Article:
My 15, soon to be, 16 year old son Jonathan jr. has been very excited about the new tool he just acquired from his work savings: a DJI Phantom drone with GoPro3 camera. Why am I sharing this with you? To encourage you with an excellent example of how to be flexible in the development of talent in the life of your older child. Because, remember that if you try to fully identify your child’s talent early on, it is likely too crowded already for your son or daughter to bring significant extra value to others.
There are several skills being deliberately developed in my oldest son’s life, some of them heavily tied to our family’s business so he can develop business acumen.
One of those skills he uses in the business involves basic photography as we have had to use a good camera for taking product shots and take short videos for my wife to promote our business. From there, we gradually called on him to do more and more of the advanced product shots. By frequently working with the camera, he gradually got comfortable enough to want to do several short fun films on his own, using neighborhood friends as an experiment. It made him quickly realize that though the filming was good experience, it was not easy to get many young people to work consistently together. This prompted him to read up on professional storyboarding and to have a plan for filming each scene instead of leaving too many things to chance. He was also was becoming aware that shooting clever films was not sufficient in itself to bring value to others beyond his immediate circle of friends. His desire for wanting to fulfill some market value for others grew with it.
Next he met a distant family friend who happened to have a camera drone in his possession. This family friend showed him some of the possibilities of areal photography. This greatly piqued my son’s curiosity to the potential to film interesting video that adults would also find very attractive. He quickly became an even bigger follower on YouTube and Instagram of a new crop of videographers who were using drones for commercial shots. In addition to this, I agreed to a monthly subscription of Adobe Creative. That subscription is giving him full access to all the graphic and video editing software that he could possibly use at this stage of his talent growth. Additionally, as part of his normal homework assignment, he has to create at the end of each of his daily Western Civilization lectures, a graphic capturing the summary and intent of the lecturer’s purpose. This daily and consistent output has built up his confidence that he could handle editing the video footage from a drone. This motivated him to work work extra hard this past fall in order to save up money to buy a drone for himself. Now he has it! And he filmed his first test video for what he could do to showcase real estate that is for sale. Perhaps there is some space in that market into which he can bring value to others and he is going to explore the possibility. Day after day, he has been getting up early or going out in the evening to test the capabilities of his tool.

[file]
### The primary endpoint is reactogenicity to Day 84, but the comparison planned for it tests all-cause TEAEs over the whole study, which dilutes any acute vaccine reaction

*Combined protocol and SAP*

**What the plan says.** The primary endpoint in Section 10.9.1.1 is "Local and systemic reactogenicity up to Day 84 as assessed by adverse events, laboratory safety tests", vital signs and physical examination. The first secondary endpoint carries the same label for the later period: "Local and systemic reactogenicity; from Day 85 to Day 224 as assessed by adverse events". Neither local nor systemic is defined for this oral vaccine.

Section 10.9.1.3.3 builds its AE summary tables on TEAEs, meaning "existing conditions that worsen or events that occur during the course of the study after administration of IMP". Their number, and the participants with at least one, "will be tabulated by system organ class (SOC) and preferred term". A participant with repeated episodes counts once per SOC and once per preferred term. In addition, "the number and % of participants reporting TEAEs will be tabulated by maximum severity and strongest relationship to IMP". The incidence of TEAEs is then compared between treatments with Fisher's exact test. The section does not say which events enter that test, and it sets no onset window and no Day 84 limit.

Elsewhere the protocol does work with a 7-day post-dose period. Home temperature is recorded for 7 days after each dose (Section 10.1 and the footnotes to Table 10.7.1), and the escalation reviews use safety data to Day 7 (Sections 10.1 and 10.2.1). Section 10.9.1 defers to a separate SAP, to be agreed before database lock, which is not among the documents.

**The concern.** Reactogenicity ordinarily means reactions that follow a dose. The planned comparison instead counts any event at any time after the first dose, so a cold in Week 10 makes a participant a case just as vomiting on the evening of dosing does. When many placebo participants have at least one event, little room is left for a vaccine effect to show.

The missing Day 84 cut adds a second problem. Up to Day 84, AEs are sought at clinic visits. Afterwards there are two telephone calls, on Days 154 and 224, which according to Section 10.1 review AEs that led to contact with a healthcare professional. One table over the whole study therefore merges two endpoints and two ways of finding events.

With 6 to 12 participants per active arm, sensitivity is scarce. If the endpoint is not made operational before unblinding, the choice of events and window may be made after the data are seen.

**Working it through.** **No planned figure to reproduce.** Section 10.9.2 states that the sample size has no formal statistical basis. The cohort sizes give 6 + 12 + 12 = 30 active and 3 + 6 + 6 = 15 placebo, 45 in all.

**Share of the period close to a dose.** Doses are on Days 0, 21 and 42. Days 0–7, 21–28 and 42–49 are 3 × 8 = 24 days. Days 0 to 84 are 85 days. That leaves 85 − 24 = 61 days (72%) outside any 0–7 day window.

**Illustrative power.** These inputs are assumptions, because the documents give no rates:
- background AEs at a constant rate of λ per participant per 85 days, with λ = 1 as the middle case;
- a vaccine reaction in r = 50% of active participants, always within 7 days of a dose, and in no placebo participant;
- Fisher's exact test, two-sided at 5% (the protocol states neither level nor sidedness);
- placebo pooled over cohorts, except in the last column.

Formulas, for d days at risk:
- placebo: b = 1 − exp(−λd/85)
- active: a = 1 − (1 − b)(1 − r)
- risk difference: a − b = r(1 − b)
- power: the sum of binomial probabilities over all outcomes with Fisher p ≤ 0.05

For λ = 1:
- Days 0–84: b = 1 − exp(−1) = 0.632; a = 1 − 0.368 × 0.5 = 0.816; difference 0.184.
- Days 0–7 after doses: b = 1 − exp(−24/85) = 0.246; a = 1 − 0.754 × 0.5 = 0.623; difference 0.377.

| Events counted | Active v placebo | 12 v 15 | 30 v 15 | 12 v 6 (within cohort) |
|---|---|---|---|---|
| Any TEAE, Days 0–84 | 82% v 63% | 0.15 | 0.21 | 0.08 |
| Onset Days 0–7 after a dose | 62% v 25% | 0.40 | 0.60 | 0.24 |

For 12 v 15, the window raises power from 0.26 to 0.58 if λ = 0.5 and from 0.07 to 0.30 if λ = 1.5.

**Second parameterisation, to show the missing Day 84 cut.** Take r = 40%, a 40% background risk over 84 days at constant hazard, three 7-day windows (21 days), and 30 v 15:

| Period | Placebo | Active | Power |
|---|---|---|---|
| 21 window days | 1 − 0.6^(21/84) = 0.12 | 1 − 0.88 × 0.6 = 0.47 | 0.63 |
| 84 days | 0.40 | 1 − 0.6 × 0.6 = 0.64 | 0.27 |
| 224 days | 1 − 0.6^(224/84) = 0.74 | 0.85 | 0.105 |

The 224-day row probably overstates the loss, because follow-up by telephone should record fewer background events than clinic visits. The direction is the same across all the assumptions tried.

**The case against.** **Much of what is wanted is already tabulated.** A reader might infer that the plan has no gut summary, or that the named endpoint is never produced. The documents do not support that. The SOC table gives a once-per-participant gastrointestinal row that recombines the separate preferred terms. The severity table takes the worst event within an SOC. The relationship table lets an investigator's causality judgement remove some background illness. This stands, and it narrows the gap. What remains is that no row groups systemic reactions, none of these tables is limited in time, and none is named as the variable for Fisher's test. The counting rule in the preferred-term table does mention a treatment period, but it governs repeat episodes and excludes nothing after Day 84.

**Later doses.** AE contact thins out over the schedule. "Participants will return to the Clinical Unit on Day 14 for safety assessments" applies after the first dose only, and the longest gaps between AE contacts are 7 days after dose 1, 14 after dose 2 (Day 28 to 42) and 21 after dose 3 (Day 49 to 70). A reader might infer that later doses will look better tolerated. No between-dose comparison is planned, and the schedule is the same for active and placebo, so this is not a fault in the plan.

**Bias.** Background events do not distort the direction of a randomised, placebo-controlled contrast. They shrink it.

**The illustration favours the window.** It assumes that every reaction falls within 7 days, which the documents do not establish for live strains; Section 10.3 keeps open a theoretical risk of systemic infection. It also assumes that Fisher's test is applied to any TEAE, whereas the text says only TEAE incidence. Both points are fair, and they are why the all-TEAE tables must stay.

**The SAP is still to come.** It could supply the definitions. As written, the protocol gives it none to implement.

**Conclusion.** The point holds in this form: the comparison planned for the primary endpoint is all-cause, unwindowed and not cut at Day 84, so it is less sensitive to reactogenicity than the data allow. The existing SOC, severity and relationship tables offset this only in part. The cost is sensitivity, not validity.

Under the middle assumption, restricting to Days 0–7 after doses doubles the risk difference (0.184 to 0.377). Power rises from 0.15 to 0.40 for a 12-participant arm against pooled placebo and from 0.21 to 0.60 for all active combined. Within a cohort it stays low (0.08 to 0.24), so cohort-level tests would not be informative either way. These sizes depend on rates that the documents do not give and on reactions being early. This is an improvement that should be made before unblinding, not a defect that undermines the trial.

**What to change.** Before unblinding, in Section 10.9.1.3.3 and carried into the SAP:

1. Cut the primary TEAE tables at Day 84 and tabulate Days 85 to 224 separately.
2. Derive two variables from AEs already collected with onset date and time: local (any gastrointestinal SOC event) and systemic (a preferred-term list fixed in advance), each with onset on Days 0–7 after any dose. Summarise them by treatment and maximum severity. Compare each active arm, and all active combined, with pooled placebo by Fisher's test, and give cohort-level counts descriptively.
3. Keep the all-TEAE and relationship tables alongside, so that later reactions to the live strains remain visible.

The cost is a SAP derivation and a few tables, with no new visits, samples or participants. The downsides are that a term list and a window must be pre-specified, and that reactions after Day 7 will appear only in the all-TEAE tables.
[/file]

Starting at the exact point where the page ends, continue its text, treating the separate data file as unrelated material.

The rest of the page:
What I hope others will see in the recount of this example, is that they can also imitate this flexibility in order to start skills now that don’t fall within a the scope of a textbook or store-bought curriculum.
Following the principles in the guide “How to Discover and Develop Your Child’s First 100 Hours of Talent“, here are some actions my son took to get him where he currently is:
- he used an asset that our family already had: a high end digital camera
- he practiced simple photography skills by providing value to our home business: through product shots and talking head videos. This gave us, as parents, the emotional desire to keep seeing him spend time getting good in this area, because the home business is important to our specific household.
- he combined his video and graphic editing into his normal RonPaulCurriculum.com school time: this reinforced his learning of otherwise dry material and it built up his ability to manipulate software editing tools for graphics and video.
- this motivated him to follow closely over the Internet and start chatting directly with professionals using a new technology that is opening up a new, uncrowded market into which a young person has space to potentially make videos that others will pay him handsomely for.
Your Call to Action: If your son or daughter has followed an interesting talent development path of his own, using the changing environment of his assets and your family’s people connections, please email me your story so I can share it with others.